When Janet Etty-Leal started teaching meditation in Victorian schools more than 12 years ago, she knew its benefits firsthand. “It’s a life path for me. I’ve been practicing meditation and yoga for well over three decades. The two go hand in hand; and the meditation practice has been an anchor I’ve long been grateful for,” says the author of Meditation Capsules: A Mindfulness Program for Children.
As a mother and former school teacher, Etty-Leal also knew meditation—particularly mindfulness meditation—could help kids. “I felt it was such an important skill to learn. It’s about helping children cultivate the art of being present, and making kind, conscious choices for the Self, others and the planet.”
But convincing schools mindfulness was worthy of curriculum time wasn’t easy all those years ago. Originally, Etty-Leal could only teach meditation under the guise of stress management, usually for older kids. Now, times have changed. As more schools take on wellness coordinators, Etty-Leal says getting mindfulness on the curriculum is becoming easier. She is the meditation consultant for Melbourne’s Geelong Grammar, has worked with one government primary school for seven years and has taught mindfulness meditation to countless hundreds of children.
“The most important thing is awakening children to their potential, and helping them realise they can stand comfortably in their own skin,” she says.
Of course, getting kids to sit still takes some strategy. Etty-Leal uses books and games for younger children, draws on rituals like taking off shoes (“it helps children be present”) and always makes sure the offer to meditate is an invitation, not a demand. “It’s incredibly important children perceive it as a blessing, not a chore.”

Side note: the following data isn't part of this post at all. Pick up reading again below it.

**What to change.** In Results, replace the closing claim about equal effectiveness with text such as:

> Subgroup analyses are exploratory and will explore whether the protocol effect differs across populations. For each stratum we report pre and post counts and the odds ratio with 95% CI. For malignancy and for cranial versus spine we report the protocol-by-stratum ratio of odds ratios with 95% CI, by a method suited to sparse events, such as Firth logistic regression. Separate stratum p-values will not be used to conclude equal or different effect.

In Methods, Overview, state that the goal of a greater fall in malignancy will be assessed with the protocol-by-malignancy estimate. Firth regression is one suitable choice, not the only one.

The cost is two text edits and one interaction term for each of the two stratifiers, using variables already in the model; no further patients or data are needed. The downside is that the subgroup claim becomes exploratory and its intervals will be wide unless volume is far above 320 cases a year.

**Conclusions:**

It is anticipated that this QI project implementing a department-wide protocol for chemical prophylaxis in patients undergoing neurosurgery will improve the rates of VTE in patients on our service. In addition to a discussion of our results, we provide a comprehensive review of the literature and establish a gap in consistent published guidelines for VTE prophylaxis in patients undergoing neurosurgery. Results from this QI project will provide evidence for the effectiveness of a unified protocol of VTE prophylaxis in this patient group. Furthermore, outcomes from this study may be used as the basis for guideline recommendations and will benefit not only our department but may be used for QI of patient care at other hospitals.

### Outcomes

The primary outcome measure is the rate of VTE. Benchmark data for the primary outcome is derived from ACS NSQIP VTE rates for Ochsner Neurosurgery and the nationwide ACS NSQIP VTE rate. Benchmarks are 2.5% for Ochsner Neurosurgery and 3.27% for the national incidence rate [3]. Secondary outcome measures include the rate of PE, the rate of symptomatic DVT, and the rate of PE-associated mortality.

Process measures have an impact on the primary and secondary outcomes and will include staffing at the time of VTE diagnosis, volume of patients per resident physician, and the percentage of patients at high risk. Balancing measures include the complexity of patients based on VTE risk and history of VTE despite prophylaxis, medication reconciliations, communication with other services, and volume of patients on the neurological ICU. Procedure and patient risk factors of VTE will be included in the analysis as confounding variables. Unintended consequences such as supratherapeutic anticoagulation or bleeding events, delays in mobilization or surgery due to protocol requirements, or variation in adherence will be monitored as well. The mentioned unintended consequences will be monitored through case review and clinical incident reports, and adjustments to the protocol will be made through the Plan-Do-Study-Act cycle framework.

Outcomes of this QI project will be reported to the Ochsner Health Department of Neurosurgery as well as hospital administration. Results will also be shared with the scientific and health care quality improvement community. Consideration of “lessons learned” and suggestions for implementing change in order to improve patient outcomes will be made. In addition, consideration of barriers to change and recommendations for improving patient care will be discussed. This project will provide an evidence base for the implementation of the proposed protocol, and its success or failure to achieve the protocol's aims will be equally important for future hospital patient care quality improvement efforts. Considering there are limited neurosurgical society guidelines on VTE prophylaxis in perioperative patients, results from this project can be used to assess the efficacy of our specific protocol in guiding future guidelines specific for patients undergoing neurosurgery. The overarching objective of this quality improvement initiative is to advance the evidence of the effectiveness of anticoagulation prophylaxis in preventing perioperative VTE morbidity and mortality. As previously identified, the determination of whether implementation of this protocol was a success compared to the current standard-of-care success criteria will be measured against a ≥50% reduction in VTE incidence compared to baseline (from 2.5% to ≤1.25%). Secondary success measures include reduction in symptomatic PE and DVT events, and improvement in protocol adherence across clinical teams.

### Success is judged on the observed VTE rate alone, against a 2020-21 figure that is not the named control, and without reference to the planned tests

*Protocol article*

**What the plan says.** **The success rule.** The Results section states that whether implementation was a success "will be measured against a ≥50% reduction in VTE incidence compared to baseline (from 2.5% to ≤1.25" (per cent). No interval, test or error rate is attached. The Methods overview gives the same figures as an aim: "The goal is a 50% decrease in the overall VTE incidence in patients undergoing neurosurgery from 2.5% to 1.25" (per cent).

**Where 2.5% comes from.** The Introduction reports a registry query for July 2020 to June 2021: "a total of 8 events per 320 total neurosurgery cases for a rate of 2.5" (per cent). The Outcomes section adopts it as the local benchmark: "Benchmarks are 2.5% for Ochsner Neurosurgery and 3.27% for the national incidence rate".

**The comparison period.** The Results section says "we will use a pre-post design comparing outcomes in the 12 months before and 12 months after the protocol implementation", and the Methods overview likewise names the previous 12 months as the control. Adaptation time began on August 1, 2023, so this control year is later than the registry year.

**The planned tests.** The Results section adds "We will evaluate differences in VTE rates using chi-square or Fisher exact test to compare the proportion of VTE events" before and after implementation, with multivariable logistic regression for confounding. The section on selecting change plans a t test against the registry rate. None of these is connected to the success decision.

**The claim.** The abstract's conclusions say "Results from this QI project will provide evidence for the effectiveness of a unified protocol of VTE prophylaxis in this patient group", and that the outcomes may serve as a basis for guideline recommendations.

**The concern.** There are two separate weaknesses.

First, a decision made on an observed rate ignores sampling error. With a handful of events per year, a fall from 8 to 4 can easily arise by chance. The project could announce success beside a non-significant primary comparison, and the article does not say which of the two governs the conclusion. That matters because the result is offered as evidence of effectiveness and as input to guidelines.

As schools continue to open up to meditation, the options for delivery are also evolving. Businesswoman and keen mindfulness meditator, Jane Martino, is co-founder of Smiling Mind, a smartphone app and website that offers short mindfulness meditations for kids of all ages.
The free program developed in part from Martino’s desire to share a technique that has helped her personally. “Meditation has helped me evolve personally and as a parent. It was an exciting prospect to think what would have happened if I’d had the gift of meditation as a young person,” she says.
Given mindfulness’ ability to decrease stress, increase resilience and evoke the relaxation response, Martino is convinced meditation has a role to play in our schools. “It’s a form of attention training: we know it will assist our young people, who are bombarded with all kinds of distractions and stresses.”
In 2012, Martino joined researchers, psychologists and business owners to develop programs for 7-11 year olds, 12-15 year olds, 16-22 year olds, and adults. With Smiling Mind already being piloted in 20 schools, and a free teacher’s manual available on the website, the program’s goals for meditation are lofty. “Our big vision is to have mindfulness on the Australian curriculum by 2020,” says Martino. “We see it as an essential ingredient in the future of education.”